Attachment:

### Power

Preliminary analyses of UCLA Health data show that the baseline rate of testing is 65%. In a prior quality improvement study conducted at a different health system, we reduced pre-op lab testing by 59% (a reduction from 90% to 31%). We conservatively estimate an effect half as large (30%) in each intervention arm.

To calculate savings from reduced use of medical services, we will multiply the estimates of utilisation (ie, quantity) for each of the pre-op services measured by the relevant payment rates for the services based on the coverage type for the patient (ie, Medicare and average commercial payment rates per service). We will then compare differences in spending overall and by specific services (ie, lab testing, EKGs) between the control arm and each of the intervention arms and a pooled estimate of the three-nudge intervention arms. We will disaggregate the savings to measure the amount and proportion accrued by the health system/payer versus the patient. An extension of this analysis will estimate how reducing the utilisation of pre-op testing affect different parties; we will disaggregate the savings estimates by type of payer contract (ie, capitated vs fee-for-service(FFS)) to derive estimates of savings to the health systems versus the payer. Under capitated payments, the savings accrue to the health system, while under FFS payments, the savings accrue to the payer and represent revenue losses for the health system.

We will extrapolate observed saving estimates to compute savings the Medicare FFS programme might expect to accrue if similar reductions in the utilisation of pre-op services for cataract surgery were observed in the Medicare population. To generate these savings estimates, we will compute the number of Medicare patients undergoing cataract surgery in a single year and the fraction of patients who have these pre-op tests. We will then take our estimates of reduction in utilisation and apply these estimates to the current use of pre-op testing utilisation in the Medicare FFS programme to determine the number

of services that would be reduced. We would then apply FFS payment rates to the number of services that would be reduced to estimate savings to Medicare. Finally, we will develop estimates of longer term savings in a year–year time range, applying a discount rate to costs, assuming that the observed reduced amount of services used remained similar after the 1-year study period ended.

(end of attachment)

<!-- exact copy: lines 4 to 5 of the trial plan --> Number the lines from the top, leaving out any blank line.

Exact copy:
We will extrapolate observed saving estimates to compute savings the Medicare FFS programme might expect to accrue if similar reductions in the utilisation of pre-op services for cataract surgery were observed in the Medicare population. To generate these savings estimates, we will compute the number of Medicare patients undergoing cataract surgery in a single year and the fraction of patients who have these pre-op tests. We will then take our estimates of reduction in utilisation and apply these estimates to the current use of pre-op testing utilisation in the Medicare FFS programme to determine the number

of services that would be reduced. We would then apply FFS payment rates to the number of services that would be reduced to estimate savings to Medicare. Finally, we will develop estimates of longer term savings in a year–year time range, applying a discount rate to costs, assuming that the observed reduced amount of services used remained similar after the 1-year study period ended.